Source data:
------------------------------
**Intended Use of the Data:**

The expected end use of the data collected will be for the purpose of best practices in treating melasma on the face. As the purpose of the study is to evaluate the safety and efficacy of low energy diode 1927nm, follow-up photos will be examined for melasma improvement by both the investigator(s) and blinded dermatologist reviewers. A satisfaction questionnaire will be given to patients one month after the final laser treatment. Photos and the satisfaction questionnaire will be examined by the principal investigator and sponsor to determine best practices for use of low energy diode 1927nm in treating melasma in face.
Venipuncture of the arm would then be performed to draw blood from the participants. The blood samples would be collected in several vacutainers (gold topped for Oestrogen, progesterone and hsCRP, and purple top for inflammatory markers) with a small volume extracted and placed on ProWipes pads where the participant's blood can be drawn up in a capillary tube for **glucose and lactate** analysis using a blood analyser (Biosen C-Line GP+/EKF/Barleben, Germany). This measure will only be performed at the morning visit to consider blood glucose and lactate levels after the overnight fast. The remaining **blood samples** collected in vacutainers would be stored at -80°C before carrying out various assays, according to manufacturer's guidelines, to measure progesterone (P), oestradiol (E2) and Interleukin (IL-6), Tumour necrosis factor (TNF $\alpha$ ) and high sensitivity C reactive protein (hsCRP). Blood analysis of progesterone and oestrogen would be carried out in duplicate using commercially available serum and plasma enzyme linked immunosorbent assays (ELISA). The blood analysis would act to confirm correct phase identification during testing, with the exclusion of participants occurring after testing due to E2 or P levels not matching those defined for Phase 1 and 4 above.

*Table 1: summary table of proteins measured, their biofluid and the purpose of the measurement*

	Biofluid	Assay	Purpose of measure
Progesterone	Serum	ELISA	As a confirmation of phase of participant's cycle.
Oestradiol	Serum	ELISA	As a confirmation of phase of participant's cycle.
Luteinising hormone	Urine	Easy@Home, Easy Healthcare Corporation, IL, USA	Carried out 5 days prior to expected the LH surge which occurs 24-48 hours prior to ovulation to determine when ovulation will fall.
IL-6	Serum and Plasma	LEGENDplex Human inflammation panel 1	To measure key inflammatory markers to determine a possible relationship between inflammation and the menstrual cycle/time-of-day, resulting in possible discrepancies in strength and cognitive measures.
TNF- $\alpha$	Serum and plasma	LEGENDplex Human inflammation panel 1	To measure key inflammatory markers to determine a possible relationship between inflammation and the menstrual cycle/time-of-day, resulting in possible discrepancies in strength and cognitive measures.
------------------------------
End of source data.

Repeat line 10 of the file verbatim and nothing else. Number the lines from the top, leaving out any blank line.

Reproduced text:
TNF- $\alpha$	Serum and plasma	LEGENDplex Human inflammation panel 1	To measure key inflammatory markers to determine a possible relationship between inflammation and the menstrual cycle/time-of-day, resulting in possible discrepancies in strength and cognitive measures.